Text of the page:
Youth Community Leader Dialog

Since last August, I’ve been involved in a Tohoku restration project, “Youth Community Leader Dialog (YCLD).” This initiative is taken the lead by NPO Miratuku (meaning “Emerging Future”), the Berkana Institute, and KEEP Foundation as a result of 311.

YCLD aims to offer an opportunity for us who reside in Japan facing the gigantic crisis to co-create resilient community where we can lean to each other for today and tomorrow. We specifically focus on nurturing youth (but not excluded) leaders who are to take the initiative on the current challenges. Nonetheless, interestingly enough, a wide variety of generations gather to support the younger generations and mentorship is generated.

YCLD is a three-day workshop held in Kiyosato, Yamanashi Prefecture, the foot of Mt. Fuji. Our facilitator team (we call it a “hosting team”) consists of Japanese as well as foreigners. Amazingly, the foreign hosts fly all the way from the States, Latin America, Oceania, or Europe to Japan just for this workshop! Therefore, the workshop is conducted bilingual with excellent interpreters.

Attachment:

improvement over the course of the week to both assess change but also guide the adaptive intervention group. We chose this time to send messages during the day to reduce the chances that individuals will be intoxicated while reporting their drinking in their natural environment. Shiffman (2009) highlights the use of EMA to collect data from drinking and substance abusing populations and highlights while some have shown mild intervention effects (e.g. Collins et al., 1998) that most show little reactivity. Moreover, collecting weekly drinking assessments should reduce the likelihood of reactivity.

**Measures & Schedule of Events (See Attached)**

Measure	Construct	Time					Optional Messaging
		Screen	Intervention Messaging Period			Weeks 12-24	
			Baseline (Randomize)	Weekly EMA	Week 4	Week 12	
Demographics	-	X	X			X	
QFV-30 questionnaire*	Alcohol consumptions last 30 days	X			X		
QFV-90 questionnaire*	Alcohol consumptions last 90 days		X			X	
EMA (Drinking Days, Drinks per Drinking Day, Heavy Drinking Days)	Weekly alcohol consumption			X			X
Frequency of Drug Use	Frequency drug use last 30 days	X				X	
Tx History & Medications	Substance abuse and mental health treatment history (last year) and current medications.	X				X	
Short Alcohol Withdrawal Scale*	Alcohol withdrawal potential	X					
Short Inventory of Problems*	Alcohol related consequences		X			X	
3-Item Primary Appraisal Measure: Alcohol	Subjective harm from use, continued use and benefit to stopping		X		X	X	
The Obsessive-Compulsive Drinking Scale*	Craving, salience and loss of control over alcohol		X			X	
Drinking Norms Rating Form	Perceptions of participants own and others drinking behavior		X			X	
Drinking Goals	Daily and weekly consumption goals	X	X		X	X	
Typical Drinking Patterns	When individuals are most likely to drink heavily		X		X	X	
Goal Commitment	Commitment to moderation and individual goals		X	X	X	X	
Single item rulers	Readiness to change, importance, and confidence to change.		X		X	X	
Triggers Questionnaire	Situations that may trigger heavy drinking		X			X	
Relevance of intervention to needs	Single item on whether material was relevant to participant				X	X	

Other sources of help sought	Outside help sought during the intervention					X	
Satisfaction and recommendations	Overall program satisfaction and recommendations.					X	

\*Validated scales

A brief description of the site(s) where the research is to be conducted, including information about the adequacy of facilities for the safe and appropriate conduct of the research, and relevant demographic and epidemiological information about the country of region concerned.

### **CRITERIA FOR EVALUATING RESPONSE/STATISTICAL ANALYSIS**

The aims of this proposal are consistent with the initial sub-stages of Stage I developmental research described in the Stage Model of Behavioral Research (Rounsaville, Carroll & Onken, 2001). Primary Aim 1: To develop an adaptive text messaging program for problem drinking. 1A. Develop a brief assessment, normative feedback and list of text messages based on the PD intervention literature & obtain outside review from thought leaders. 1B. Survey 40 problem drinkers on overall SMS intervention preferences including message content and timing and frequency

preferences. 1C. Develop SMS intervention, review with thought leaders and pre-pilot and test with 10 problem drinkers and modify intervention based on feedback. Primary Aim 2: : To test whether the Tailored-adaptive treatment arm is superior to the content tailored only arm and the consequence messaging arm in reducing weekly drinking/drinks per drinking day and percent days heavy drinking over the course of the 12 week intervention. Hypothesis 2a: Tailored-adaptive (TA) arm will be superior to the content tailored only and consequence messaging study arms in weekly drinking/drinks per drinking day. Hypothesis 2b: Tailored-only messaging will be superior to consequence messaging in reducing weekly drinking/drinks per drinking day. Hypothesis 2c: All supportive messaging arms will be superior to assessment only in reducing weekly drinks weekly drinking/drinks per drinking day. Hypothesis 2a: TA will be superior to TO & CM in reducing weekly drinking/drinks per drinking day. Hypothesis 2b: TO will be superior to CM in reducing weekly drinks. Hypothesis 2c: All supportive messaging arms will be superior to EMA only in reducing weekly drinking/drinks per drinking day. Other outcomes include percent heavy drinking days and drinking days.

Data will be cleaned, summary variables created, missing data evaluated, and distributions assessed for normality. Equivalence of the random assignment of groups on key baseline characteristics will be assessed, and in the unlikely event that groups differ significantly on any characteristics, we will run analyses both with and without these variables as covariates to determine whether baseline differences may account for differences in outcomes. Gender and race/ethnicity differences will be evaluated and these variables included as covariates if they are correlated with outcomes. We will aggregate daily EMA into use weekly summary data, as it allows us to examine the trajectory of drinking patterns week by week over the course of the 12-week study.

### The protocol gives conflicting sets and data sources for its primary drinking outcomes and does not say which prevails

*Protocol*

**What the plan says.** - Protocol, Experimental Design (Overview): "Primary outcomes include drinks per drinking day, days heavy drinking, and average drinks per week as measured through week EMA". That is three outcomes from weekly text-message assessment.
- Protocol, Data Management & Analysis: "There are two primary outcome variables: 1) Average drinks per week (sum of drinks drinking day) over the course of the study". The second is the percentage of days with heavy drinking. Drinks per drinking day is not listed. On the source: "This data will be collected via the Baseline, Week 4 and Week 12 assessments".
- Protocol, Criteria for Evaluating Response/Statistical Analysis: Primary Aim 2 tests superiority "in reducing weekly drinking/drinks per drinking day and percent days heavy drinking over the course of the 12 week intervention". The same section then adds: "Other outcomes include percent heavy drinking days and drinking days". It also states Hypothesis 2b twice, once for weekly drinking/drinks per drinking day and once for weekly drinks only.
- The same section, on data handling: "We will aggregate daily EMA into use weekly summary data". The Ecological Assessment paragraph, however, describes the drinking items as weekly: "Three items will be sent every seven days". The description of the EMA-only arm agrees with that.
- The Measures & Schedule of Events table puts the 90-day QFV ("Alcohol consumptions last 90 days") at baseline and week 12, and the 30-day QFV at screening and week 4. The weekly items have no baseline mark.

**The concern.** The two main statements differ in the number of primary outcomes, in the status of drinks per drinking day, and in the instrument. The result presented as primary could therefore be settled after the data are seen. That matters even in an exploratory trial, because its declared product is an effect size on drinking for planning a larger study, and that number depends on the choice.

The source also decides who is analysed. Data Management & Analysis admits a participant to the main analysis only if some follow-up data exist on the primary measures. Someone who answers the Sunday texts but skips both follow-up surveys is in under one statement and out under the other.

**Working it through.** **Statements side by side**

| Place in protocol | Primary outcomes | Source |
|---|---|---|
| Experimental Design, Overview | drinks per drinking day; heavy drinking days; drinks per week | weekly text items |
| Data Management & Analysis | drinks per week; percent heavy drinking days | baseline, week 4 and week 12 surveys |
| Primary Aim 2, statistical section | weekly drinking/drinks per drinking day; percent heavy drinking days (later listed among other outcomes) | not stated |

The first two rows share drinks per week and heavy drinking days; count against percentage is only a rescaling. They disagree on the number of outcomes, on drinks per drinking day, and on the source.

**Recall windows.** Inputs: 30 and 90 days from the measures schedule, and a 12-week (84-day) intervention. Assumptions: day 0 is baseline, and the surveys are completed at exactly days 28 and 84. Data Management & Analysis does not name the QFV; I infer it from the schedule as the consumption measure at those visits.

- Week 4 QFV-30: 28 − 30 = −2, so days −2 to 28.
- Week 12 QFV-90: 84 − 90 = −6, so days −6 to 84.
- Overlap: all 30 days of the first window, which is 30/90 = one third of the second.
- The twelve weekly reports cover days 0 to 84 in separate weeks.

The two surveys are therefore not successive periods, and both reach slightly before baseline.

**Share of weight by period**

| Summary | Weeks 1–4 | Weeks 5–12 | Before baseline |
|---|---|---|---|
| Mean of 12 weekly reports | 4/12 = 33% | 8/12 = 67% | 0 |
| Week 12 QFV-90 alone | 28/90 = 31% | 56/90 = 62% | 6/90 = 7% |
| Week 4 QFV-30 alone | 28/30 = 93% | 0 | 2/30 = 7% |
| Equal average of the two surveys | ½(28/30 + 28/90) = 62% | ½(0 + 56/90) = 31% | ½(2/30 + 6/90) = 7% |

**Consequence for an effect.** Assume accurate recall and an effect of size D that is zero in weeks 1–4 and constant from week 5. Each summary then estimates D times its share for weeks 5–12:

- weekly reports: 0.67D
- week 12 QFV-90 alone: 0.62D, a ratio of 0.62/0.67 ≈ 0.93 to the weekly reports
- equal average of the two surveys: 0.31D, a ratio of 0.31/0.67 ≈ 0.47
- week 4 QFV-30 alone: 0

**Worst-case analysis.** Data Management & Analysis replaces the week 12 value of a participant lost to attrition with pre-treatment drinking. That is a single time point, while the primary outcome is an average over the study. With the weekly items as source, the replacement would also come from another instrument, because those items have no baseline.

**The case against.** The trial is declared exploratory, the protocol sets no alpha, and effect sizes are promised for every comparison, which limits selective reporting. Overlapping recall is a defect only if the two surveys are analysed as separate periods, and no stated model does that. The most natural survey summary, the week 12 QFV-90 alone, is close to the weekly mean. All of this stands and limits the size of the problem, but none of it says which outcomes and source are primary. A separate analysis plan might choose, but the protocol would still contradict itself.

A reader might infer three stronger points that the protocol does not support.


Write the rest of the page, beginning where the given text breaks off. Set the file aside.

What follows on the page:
Participants have a series of intensive dialog that rarely happen in our busy daily life, revisit their fundamental values, become aware of who they are and how they are connected to society, and discover an elegant minimum action step to take from now on. We strongly believe that conscientious and deliberate communication is the core competence that today’s leaders must have because the leaders are required to form the new teams, organizations, and systems to respond to rapid social, economic and political changes. The workshop is designed in a way that the participants experience deep dialog to open up themselves and develop trustworthy and lasting relationships with others. It is stunning to witness how much we are able to accomplish and build rapport with strangers for merely three days. As long as we know how to liberate ourselves just a bit from our old nutshell and accept the way we are, others come closer to us automatically.